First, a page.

• Gratitude: Are you excited about getting some of your basic freedoms back? Won’t you be grateful for formerly little things like being able to hug your loved ones or shake hands with a friend, to sit in your familiar seat at church or to attend the conference that has meant so much to you? Won’t you be grateful to attend weddings, birthdays, ball games and funerals and truly appreciate the opportunity to just participate in life? Should this become a long term and lasting shift in attitude for many, it will bless us and our entire culture.
  • Financial freedom: The impact of this crisis was felt by some within the first two weeks that they could not work. For others, the impact was minimal because their job and income was not affected or they had the savings to endure the length of the shut down. It would be a great long term benefit to carry forward a commitment to de-leverage from high debt, increase our savings and be prepared to be a generous giver in the next crisis, not a needy receiver. 
  • Engagement: If we learn to filter the daily news through God’s Word, to have an informed position and capacity to make reasoned arguments for what is right and wrong, helpful or destructive, we will go forward with a renewed ability to influence the direction of our nation through effective engagement. Policy, deficits, political leadership, and macroeconomics all matter and we need to find winsome ways to make informed efforts to help steer the ship we call America. Social media rants, memes that find fault, and political mud-slinging are not helpful. Listening, respecting and collaborating has always been a winning approach.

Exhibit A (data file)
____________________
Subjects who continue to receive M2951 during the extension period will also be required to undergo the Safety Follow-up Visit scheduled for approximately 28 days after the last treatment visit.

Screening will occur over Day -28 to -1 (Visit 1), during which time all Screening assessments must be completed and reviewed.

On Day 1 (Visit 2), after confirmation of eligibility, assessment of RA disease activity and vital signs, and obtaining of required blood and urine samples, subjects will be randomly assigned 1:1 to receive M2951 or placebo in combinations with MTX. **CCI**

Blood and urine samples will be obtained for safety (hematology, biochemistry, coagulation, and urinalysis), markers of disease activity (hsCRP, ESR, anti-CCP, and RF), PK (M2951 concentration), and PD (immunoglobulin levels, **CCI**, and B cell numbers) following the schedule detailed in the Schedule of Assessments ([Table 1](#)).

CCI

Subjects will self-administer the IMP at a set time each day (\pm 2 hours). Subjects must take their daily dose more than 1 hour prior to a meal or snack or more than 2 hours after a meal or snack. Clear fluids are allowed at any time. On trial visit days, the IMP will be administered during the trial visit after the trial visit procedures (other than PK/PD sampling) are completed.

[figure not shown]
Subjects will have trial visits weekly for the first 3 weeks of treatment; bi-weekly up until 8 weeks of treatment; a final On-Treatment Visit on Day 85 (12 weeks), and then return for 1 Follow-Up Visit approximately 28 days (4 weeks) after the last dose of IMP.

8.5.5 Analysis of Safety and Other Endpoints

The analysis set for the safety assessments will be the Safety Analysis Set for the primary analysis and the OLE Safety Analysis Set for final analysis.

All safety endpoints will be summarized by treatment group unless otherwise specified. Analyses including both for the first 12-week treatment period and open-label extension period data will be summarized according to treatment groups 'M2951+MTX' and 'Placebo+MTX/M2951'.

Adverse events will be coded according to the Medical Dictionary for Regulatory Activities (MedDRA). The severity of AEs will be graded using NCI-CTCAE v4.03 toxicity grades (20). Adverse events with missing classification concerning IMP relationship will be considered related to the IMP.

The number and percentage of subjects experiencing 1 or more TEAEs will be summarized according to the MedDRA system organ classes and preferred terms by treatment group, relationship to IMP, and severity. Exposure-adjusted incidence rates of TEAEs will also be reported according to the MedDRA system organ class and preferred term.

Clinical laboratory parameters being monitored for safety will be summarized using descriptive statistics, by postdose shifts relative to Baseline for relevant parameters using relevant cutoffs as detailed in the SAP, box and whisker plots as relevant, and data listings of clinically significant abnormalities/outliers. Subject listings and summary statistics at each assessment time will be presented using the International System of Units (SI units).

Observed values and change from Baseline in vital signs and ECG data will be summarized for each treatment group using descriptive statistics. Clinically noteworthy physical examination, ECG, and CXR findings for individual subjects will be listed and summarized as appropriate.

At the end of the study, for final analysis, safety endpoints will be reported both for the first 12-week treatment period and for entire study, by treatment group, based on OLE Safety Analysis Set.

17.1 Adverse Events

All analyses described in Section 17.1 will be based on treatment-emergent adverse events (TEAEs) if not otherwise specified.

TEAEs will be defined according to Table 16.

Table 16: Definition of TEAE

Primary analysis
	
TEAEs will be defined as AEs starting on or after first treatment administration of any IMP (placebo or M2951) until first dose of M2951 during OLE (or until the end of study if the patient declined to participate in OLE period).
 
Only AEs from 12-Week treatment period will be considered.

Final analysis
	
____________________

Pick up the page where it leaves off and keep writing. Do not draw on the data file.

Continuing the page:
• Discernment: Our awareness of what God may be saying, doing or setting up for things to come is high. At the same time, we need to be careful not to fall prey to lies. Discernment is not simply knowledge. It is being able to sort out good facts from bad facts, truth from lies. We need to ask God to give us keen discernment so that we are the salt and light the world needs in a crisis. 

“For the protection of wisdom is like the protection of money, and the advantage of knowledge is that wisdom preserves the life of him who has it.” (Ecclesiastes 7:12 ESV)

Adjustments to Make 


During this period of sheltering, many have come to realize how little they really need. The fear of not being able to pay expenses has become reality. Misplaced priorities have been revealed. Hopefully, this brings about major lifestyle changes among Christians who choose to follow Biblical financial principles. Ideally, this would increase giving and security among the Body of Christ. In addition, I believe we may see the following trends:

  • Increased emergency funds
  • Desire to eliminate debt
  • Greater liquidity and increased savings
  • Preparation for future emergencies
  • Increased health: physical and mental
  • Greater commitment to the church and community
  • Renting may increase with desire for flexibility
  • People may choose to live outside high density areas
  • Reduced risk tolerance in investments


  • Increased cash reserves
  • Greater liquidity
  • Reduced leveraging, debt
  • Reduced supply chain vulnerability
  • Consider supply chain disruptors
  • Reduced risky investing
  • Health incentives: weight, non-smoking, exercise, etc.
  • Better budgeting for receivables
  • Replace face-to-face meetings with video conferences
  • Different type of officing allowing more staff to work from home
  • Decreased business travel
  • Self-quarantine period for employees who travel
  • Training multiple people for duties in case of prolonged illness 


  • Rework budgets 
  • Clarify priorities 
  • Rethink building projects and avoid debt
  • Increase benevolence funds with higher standards
  • Increase prayer and fasting
  • Focus on teaching the Word not entertainment
  • Select and depend on wise staff, elders and deacons 
  • Work with other churches to better serve the community

How Can We Help You? 

Thank you for writing. Hopefully this gives you some clarity as you ponder the future. Crown has a helpline for those hurting financially: 1-800-722-1976. We also have many free resources at Let us know how we can best serve you. 





 Originally published by the Christian Post, April 17 2020.